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Author image Peter John Acklam

NAME

Math::Matrix - multiply and invert matrices

SYNOPSIS

    use Math::Matrix;

    # Generate a random 3-by-3 matrix.
    srand(time);
    my $A = Math::Matrix -> new([rand, rand, rand],
                                [rand, rand, rand],
                                [rand, rand, rand]);
    $A -> print("A\n");

    # Append a fourth column to $A.
    my $x = Math::Matrix -> new([rand, rand, rand]);
    my $E = $A -> concat($x -> transpose);
    $E -> print("Equation system\n");

    # Compute the solution.
    my $s = $E -> solve;
    $s -> print("Solutions s\n");

    # Verify that the solution equals $x.
    $A -> multiply($s) -> print("A*s\n");

DESCRIPTION

This module implements various constructors and methods for creating and manipulating matrices.

All methods return new objects, so, for example, $X->add($Y) does not modify $X.

    $X -> add($Y);         # $X not modified; output is lost
    $X = $X -> add($Y);    # this works

Some operators are overloaded (see "OVERLOADING") and allow the operand to be modified directly.

    $X = $X + $Y;          # this works
    $X += $Y;              # so does this

METHODS

Constructors

new()

Creates a new object from the input arguments and returns it.

If a single input argument is given, and that argument is a reference to array whose first element is itself a reference to an array, it is assumed that the argument contains the whole matrix, like this:

    $x = Math::Matrix->new([[1, 2, 3], [4, 5, 6]]); # 2-by-3 matrix
    $x = Math::Matrix->new([[1, 2, 3]]);            # 1-by-3 matrix
    $x = Math::Matrix->new([[1], [2], [3]]);        # 3-by-1 matrix

If a single input argument is given, and that argument is not a reference to an array, a 1-by-1 matrix is returned.

    $x = Math::Matrix->new(1);                      # 1-by-1 matrix

Note that all the folling cases result in an empty matrix:

    $x = Math::Matrix->new([[], [], []]);
    $x = Math::Matrix->new([[]]);
    $x = Math::Matrix->new([]);

If "new()" is called as an instance method with no input arguments, a zero filled matrix with identical dimensions is returned:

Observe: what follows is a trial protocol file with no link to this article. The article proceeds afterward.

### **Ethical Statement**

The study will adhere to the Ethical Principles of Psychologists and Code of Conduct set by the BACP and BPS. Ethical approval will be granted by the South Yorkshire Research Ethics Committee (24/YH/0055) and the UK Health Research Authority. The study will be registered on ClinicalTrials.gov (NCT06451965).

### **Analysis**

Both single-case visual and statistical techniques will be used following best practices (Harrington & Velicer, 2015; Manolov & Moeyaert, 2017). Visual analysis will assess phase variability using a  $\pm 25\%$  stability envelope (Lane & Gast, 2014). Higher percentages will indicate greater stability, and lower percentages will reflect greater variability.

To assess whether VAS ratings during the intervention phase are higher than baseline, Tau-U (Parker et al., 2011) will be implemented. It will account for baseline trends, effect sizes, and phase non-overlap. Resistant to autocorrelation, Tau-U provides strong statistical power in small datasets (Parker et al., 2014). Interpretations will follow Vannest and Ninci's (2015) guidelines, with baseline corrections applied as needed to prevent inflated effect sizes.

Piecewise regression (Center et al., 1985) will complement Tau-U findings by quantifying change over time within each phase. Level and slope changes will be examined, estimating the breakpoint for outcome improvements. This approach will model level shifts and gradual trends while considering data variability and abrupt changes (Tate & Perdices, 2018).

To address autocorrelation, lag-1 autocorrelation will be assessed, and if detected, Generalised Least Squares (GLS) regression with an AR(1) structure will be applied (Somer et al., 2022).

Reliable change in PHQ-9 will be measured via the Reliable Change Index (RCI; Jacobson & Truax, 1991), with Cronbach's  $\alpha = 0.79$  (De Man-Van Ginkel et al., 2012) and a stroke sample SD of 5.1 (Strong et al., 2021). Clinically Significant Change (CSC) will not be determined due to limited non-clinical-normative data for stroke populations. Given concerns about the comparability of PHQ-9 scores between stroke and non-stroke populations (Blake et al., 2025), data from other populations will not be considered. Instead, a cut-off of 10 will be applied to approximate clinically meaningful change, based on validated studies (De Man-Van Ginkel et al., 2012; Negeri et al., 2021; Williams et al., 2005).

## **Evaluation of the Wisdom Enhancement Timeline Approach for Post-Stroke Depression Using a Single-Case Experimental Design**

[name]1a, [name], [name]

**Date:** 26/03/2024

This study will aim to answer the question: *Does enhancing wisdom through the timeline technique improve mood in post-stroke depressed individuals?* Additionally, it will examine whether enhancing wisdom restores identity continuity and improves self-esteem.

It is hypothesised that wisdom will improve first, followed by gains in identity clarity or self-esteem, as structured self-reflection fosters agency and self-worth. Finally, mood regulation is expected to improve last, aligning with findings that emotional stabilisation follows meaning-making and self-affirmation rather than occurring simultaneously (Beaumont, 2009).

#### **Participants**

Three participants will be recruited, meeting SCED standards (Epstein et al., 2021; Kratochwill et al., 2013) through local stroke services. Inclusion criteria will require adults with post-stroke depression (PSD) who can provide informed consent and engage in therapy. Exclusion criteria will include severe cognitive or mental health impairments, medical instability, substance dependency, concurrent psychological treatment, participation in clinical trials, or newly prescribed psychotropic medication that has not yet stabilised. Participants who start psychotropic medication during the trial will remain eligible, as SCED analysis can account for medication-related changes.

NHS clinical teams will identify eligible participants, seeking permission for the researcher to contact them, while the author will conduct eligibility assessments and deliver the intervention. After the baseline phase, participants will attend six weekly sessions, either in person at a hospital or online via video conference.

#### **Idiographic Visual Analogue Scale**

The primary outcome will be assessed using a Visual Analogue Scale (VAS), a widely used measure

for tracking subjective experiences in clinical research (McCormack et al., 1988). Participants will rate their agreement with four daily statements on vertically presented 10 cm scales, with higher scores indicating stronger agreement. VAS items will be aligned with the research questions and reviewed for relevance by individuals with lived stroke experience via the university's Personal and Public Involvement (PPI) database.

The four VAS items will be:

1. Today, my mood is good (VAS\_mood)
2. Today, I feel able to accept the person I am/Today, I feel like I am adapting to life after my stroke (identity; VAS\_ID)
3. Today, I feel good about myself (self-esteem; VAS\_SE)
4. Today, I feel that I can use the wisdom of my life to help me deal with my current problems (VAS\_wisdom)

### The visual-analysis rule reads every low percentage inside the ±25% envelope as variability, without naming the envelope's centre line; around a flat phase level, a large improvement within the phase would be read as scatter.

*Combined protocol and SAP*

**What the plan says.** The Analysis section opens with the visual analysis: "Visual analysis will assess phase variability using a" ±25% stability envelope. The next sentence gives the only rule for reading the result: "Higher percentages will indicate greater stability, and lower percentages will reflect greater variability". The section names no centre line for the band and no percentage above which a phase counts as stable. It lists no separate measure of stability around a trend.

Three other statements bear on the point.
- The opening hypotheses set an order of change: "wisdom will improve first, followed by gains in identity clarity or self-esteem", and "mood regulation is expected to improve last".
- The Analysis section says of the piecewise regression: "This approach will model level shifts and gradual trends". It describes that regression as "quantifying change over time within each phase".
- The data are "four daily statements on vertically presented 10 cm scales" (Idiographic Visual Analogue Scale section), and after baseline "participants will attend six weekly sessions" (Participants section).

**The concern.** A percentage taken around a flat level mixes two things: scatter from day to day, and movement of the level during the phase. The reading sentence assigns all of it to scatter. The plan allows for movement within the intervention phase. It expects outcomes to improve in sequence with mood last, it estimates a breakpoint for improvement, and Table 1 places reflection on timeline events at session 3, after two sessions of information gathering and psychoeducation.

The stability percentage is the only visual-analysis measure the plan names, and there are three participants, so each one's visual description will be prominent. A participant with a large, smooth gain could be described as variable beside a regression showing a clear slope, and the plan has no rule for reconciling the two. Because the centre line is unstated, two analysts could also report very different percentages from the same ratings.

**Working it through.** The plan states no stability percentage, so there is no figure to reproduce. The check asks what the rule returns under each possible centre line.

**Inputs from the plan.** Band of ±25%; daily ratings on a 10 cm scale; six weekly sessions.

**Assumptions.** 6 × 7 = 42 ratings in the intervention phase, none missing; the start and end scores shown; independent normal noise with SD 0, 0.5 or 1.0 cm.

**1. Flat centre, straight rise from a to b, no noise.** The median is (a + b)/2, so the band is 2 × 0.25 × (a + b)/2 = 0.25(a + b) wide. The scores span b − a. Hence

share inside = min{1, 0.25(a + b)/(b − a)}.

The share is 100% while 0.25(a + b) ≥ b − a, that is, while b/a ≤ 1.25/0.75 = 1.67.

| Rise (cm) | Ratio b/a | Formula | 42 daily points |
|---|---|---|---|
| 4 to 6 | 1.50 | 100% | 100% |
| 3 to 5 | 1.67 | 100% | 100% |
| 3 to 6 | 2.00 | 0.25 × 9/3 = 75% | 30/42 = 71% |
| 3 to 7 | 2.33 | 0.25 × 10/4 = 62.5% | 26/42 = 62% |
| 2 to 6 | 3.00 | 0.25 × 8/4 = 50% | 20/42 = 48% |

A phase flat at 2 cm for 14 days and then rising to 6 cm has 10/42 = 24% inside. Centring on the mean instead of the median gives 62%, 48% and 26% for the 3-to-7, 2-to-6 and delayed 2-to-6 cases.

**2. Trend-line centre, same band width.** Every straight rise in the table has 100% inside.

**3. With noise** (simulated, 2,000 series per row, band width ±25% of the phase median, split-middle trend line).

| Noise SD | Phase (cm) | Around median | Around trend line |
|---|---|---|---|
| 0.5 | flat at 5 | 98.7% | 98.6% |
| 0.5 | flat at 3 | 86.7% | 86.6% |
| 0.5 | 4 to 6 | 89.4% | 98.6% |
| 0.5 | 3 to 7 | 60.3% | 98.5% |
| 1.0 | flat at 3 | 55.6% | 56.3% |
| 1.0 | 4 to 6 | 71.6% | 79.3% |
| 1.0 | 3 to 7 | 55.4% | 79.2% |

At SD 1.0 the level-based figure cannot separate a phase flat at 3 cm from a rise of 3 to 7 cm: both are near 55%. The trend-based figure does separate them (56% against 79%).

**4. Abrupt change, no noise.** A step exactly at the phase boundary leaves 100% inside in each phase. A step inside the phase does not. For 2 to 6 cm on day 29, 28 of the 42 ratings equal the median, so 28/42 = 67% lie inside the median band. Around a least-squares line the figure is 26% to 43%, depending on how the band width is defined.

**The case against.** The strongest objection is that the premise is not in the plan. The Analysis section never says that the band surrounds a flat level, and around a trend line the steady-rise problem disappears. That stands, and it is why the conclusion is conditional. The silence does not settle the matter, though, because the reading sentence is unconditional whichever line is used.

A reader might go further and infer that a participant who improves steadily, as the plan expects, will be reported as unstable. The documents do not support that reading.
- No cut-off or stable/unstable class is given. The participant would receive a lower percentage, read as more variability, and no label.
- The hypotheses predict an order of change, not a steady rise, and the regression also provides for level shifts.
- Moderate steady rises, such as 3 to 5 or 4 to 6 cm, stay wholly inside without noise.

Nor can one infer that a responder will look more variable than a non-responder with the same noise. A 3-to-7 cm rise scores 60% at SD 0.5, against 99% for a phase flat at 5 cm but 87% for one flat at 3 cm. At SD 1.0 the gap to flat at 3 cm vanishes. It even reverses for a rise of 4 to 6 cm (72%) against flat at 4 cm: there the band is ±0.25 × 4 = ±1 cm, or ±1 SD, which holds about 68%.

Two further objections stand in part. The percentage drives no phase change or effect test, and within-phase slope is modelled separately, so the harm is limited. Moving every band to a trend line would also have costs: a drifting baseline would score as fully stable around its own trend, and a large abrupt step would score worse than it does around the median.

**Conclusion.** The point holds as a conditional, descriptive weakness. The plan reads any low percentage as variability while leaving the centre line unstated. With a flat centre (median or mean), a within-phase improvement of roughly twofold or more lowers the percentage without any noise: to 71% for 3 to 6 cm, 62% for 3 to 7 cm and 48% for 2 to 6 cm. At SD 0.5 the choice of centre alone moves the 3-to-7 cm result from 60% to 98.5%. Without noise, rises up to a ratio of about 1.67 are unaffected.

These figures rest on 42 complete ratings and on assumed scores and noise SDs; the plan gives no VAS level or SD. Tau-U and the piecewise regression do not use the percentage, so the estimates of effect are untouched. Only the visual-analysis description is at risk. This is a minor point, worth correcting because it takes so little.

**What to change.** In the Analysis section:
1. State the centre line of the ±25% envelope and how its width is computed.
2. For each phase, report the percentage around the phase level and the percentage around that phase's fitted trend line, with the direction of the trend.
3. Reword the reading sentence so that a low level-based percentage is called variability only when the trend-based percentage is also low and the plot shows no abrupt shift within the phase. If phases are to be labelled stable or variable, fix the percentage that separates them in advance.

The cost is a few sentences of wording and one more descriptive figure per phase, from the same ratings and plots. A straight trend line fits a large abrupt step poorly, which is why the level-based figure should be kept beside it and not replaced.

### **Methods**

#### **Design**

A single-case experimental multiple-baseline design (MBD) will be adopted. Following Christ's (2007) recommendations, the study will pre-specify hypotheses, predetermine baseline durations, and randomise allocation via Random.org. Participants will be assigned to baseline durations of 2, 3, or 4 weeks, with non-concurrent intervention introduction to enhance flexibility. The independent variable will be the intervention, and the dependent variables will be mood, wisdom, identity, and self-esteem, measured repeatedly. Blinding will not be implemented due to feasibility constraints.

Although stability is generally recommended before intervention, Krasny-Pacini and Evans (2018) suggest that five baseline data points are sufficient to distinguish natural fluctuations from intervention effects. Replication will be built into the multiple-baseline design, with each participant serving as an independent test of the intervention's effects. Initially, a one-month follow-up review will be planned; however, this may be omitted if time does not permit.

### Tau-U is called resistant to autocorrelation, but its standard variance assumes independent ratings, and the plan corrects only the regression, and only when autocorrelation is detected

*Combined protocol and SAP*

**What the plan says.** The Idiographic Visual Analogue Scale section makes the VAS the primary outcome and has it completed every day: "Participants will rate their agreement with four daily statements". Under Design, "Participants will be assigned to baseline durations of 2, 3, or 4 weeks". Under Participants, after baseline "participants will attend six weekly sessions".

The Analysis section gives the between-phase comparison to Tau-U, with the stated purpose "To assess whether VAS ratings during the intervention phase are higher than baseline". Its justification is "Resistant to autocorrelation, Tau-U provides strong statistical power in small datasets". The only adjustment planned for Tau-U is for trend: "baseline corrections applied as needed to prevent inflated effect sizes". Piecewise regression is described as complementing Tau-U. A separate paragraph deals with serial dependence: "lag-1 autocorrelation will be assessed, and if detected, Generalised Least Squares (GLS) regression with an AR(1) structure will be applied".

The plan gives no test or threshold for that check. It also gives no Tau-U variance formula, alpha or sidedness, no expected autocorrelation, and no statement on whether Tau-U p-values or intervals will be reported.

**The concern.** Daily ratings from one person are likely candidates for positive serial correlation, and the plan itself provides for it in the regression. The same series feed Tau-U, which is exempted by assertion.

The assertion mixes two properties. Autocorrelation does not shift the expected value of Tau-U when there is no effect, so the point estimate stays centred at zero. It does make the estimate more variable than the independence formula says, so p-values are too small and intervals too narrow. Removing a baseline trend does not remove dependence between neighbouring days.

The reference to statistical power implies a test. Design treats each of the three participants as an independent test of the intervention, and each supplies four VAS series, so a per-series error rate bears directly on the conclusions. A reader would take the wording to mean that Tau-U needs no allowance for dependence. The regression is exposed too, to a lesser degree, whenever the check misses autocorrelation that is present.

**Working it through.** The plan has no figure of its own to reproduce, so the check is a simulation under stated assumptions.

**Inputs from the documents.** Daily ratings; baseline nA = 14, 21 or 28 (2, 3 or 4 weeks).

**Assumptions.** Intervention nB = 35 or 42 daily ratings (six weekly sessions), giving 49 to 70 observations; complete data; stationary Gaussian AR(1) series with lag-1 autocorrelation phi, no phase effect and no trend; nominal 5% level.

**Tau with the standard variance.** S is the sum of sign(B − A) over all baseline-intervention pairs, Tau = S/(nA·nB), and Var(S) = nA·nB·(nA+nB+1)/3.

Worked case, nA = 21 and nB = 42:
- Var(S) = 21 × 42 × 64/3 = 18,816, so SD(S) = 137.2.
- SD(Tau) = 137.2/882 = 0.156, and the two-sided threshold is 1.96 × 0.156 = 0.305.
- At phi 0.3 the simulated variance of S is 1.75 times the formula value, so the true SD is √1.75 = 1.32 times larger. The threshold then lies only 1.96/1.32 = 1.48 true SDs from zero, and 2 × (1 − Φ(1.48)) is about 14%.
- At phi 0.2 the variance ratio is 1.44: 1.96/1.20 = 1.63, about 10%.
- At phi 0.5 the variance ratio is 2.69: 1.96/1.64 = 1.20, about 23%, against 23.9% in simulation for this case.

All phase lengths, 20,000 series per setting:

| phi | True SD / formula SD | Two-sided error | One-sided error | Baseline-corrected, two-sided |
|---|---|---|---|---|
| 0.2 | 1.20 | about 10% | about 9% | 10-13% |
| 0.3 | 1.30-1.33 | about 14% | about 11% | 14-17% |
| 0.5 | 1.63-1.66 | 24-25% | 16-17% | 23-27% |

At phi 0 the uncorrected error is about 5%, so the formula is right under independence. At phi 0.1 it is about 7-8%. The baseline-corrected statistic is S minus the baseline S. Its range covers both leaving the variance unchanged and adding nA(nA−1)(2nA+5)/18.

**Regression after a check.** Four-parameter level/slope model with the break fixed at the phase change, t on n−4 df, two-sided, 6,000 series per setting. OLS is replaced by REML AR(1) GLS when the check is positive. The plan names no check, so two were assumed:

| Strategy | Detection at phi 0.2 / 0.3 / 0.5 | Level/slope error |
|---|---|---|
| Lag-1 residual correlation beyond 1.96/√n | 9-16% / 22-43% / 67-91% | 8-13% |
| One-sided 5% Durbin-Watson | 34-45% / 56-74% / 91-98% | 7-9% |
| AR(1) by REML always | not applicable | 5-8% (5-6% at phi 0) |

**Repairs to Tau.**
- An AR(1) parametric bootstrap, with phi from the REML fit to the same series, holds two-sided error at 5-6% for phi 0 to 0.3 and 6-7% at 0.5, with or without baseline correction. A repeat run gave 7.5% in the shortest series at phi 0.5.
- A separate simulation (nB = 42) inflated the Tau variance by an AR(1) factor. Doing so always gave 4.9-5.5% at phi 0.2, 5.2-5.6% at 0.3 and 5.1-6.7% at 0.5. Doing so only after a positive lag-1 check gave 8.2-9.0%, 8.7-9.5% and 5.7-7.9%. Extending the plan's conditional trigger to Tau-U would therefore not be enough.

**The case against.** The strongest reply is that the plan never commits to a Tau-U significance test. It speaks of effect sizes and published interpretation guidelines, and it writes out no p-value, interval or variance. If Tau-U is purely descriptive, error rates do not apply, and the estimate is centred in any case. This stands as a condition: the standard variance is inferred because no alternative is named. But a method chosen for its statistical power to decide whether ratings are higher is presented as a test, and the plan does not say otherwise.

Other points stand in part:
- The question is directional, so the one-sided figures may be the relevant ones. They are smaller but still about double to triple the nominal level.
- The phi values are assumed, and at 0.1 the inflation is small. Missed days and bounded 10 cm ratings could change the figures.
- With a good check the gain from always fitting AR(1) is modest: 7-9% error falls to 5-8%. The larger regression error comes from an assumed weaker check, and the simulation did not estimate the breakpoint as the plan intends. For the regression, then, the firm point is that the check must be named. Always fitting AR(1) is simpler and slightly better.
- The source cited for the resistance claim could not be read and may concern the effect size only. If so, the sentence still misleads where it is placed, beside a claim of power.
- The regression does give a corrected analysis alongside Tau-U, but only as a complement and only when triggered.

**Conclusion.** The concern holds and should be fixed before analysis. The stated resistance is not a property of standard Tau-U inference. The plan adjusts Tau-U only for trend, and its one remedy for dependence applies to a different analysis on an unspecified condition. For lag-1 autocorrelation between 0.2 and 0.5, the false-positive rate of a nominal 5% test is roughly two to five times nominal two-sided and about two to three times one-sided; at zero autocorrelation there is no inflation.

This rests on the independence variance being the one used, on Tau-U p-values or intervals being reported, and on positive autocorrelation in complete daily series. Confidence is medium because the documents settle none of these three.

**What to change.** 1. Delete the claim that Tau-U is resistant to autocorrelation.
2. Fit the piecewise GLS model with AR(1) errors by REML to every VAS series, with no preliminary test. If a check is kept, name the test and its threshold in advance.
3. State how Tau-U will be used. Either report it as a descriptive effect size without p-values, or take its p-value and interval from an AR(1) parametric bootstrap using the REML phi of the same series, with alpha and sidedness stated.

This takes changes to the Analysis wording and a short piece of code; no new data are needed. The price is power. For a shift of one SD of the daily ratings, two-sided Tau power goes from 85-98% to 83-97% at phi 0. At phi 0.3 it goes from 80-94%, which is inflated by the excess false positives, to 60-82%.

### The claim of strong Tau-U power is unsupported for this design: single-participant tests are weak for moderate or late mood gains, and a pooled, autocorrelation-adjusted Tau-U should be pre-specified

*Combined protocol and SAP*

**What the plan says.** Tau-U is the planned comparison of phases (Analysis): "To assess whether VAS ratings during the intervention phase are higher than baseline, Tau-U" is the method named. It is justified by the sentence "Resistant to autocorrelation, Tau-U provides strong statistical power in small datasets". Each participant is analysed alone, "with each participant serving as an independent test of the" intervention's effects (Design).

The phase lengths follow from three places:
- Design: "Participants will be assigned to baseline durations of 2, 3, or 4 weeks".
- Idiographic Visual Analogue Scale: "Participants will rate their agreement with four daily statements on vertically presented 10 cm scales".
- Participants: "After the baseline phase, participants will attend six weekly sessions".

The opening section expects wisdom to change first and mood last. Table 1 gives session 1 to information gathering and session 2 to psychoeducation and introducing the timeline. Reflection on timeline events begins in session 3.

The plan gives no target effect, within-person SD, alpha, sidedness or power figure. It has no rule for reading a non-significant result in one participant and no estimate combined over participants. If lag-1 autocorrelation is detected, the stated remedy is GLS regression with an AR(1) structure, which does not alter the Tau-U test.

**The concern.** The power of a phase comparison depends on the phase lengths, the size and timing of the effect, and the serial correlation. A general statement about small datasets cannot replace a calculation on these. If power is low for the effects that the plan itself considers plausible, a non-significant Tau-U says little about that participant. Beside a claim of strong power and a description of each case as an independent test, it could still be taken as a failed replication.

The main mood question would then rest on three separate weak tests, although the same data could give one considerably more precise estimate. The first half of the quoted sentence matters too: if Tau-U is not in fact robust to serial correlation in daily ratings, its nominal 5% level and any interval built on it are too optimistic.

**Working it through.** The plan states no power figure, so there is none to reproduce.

$b = $a->new();     # $b is a zero matrix with the size of $a

Each row must contain the same number of elements.

new_from_sub()

Creates a new matrix object by doing a subroutine call to create each element.

    $sub = sub { ... };
    $x = Math::Matrix -> new_from_sub($sub);          # 1-by-1
    $x = Math::Matrix -> new_from_sub($sub, $m);      # $m-by-$m
    $x = Math::Matrix -> new_from_sub($sub, $m, $n);  # $m-by-$n

The subroutine is called in scalar context with two input arguments, the row and column indices of the element to be created. Note that no checks are performed on the output of the subroutine.

Example 1, a 4-by-4 identity matrix can be created with

    $sub = sub { $_[0] == $_[1] ? 1 : 0 };
    $x = Math::Matrix -> new_from_sub($sub, 4);

Example 2, the code

    $x = Math::Matrix -> new_from_sub(sub { 2**$_[1] }, 1, 11);

creates the following 1-by-11 vector with powers of two

    [ 1, 2, 4, 8, 16, 32, 64, 128, 256, 512, 1024 ]

Example 3, the code, using $i and $j for increased readability

    $sub = sub {
        ($i, $j) = @_;
        $d = $j - $i;
        return $d == -1 ? 5
             : $d ==  0 ? 6
             : $d ==  1 ? 7
             : 0;
    };
    $x = Math::Matrix -> new_from_sub($sub, 5);

creates the tridiagonal matrix

    [ 6 7 0 0 0 ]
    [ 5 6 7 0 0 ]
    [ 0 5 6 7 0 ]
    [ 0 0 5 6 7 ]
    [ 0 0 0 5 6 ]
new_from_rows()

Creates a new matrix by assuming each argument is a row vector.

    $x = Math::Matrix -> new_from_rows($y, $z, ...);

For example

    $x = Math::Matrix -> new_from_rows([1, 2, 3],[4, 5, 6]);

returns the matrix

    [ 1 2 3 ]
    [ 4 5 6 ]
new_from_cols()

Creates a matrix by assuming each argument is a column vector.

    $x = Math::Matrix -> new_from_cols($y, $z, ...);

For example,

    $x = Math::Matrix -> new_from_cols([1, 2, 3],[4, 5, 6]);

returns the matrix

    [ 1 4 ]
    [ 2 5 ]
    [ 3 6 ]
id()

Returns a new identity matrix.

    $I = Math::Matrix -> id($n);    # $n-by-$n identity matrix
    $I = $x -> id($n);              # $n-by-$n identity matrix
    $I = $x -> id();                # identity matrix with size of $x
new_identity()

This is an alias for "id()".

eye()

This is an alias for "id()".

exchg()

Exchange matrix.

    $x = Math::Matrix -> exchg($n);     # $n-by-$n exchange matrix
scalar()